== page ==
According to some studies, most of the fathers start to visit their children less regularly after the first year of divorce. As a result, children start to sense the absence of a male role model, and tend to act out of hurt and desperation. Moreover, behavior issues of children can also worsen because of single mothers getting immensely busy to make both ends meet. When single mothers fail to give their children proper time and attention, children start to retaliate by doing the same to their mothers by engaging themselves in other activities.

Poor mental health:

The immense burden of responsibilities is incredibly taxing for single mothers especially when they do not have anyone to share their tough lives. As a result, their mental health begins to deteriorate as they develop conditions like depression, anxiety, and sleep disturbances. As a result, single mothers are also commonly found to be addicted to painkillers and antidepressants.

Financial Struggles

One of the most significant pains of being a single mother is financial struggles. Raising a child on one income can be difficult, especially if the mother does not receive financial support from the child’s father. Single mothers often have to work long hours or multiple jobs just to make ends meet. This can be emotionally and physically draining, leaving little time or energy for self-care or time with their children.

Emotional Distress

Single mothers may experience emotional distress due to a range of factors, including the stress of balancing work and parenting responsibilities, the stigma attached to being a single parent, and feelings of loneliness and isolation. It can be difficult to manage the emotional needs of both themselves and their children without a partner to lean on for support.

Physical Exhaustion

Single mothers often have to juggle the demands of work and parenting, which can be physically exhausting. They may have to wake up early to get their children ready for school, work all day, and then come home to cook, clean, and take care of their children. This leaves little time for rest and self-care, which can lead to burnout and physical exhaustion.

Lack of Support

Single mothers often lack the support that traditional families receive. They may not have a partner to help with parenting responsibilities or to provide emotional support when times are tough. Additionally, they may not have access to resources such as childcare, healthcare, or financial assistance.

Social Stigma

Single mothers may face social stigma and judgement from others who believe that raising a child without a partner is irresponsible or inappropriate. This can lead to feelings of shame, guilt, and embarrassment, which can impact a mother’s mental health and overall well-being.


The purity of a girl has, over the years, been held in high esteem to an extent that during traditional marriage ceremonies, a bride was subjected to a purity test. A white sheet would be spread on newlyweds’ bed just before their first sexual intercourse just to establish that she was still a virgin.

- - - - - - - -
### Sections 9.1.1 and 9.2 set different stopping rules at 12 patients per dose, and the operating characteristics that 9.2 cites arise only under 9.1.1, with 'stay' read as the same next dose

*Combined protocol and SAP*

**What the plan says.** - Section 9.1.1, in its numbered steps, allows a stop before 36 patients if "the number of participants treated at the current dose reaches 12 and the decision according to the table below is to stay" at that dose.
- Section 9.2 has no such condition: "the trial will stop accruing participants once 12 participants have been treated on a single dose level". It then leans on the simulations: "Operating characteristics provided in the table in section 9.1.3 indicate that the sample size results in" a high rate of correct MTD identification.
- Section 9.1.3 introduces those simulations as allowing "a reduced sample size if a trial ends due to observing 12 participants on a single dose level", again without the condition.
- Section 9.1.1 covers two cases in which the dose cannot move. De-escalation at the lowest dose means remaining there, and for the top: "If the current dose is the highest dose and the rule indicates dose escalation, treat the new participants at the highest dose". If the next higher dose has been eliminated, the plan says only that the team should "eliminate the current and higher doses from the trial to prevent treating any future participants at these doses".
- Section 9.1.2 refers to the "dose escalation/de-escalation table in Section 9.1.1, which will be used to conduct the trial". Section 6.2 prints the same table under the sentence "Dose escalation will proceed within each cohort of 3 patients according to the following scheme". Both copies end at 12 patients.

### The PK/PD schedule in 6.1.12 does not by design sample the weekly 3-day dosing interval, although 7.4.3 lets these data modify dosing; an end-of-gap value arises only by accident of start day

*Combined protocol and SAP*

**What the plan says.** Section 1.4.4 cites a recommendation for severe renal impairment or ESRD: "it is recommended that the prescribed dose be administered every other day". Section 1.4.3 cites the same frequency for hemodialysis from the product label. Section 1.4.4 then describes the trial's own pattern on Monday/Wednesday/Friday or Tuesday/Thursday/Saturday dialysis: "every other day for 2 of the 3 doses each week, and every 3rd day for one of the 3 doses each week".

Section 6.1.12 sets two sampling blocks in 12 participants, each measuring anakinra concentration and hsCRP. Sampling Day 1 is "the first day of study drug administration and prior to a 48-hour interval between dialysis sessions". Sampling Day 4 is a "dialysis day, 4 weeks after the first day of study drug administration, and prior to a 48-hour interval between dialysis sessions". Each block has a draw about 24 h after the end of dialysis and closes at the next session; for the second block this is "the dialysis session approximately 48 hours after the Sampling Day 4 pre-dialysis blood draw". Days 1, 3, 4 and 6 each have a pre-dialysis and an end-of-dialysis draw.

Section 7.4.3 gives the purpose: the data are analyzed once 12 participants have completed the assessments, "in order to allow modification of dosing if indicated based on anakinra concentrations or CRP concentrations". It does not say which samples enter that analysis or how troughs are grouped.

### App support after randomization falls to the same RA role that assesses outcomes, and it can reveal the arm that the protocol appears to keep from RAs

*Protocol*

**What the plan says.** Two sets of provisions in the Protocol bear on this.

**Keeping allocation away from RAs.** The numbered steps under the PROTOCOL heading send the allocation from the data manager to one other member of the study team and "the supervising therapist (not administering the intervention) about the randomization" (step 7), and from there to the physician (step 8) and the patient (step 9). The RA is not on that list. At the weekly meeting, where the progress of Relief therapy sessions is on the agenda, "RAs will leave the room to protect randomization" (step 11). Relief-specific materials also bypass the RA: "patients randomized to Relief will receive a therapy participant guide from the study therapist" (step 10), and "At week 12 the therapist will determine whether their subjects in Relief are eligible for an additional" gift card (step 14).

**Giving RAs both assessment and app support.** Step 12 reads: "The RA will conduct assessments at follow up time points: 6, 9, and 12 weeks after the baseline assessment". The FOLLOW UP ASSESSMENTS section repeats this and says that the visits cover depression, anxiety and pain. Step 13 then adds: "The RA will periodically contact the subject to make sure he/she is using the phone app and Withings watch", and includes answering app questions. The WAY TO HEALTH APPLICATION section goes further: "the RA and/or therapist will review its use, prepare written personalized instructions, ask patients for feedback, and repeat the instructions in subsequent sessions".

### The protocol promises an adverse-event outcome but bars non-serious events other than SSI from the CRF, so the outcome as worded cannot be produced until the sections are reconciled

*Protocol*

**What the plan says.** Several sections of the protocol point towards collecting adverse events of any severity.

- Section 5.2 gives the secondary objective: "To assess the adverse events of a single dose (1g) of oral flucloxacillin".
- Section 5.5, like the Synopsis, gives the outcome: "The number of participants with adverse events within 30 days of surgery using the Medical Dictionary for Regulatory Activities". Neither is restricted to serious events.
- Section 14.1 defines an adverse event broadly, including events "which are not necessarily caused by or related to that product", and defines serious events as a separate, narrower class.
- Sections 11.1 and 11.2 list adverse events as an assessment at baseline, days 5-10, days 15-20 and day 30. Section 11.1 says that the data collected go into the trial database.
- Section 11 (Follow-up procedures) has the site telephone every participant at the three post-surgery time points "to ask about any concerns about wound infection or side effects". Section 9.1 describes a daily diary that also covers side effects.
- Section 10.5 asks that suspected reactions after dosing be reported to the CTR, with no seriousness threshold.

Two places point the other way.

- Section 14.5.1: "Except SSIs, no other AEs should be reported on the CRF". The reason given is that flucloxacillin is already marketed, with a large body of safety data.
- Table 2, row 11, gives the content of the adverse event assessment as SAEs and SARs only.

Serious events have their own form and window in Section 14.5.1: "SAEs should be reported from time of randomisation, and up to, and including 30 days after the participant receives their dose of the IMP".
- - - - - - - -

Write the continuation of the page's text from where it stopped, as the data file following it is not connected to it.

A bride who passed such a test would be wildly celebrated with songs, ovations and shouts of acclamation. On the contrary, those who failed would be rejected, derided and considered a source of shame to their families. Those who espouse the tradition say it has led to low teenage pregnancies.

Community slowly changing

But thanks to Iremo’s efforts against such rights violations, the situation is changing, albeit slowly. Today, single women in North Horr sub-county are now allowed to live within the community but only at trading centres.

According to the data compiled by Iremo, there are 46 single mothers in Maikona, 40 in Kalacha, 76 in Dukana, and 100 in North Horr trading centres. The number could be way bigger as they only documented those who agreed to join socioeconomic empowerment groups.

Ms Salesa is happy that the talks they have had with elders are bearing fruit as they began toning down their hard stance.

Victims speak up

In an interview, Sororo Dimba Dambala, 55, a mother of five, painted a grim picture of a lonely life. After giving birth to her first child, she was sent packing to the Kalacha trading Centre. She has had to adapt to new ways of eking a living.

Similar experiences were recounted by Arbe Katelo, 56, a mother of six. They were not allowed to reunite with their family, having been declared outcasts. There were days they had to venture into illicit brew business to survive. But that always got them locking horns with law enforcers.

Thune Wario, a mother of three, and Tume Abudho, a mother of four, from Hurri Hills trading Centre also had agonizing experiences. They, however, found hope in Iremo’s programmes that gave their groups Sh100,000 each to help them venture into licit businesses such as groceries to boost their lives and livelihoods.

Ms Dimba tells  that they had been sidelined and their children were the only hope they had in life. That is why they put premium on their education in the hope that should they one day succeed in life, they would bolster their social standing in society. They appealed to the government and other stakeholders for funds so that they can expand their businesses or venture into the livestock trade, which is lucrative in the region.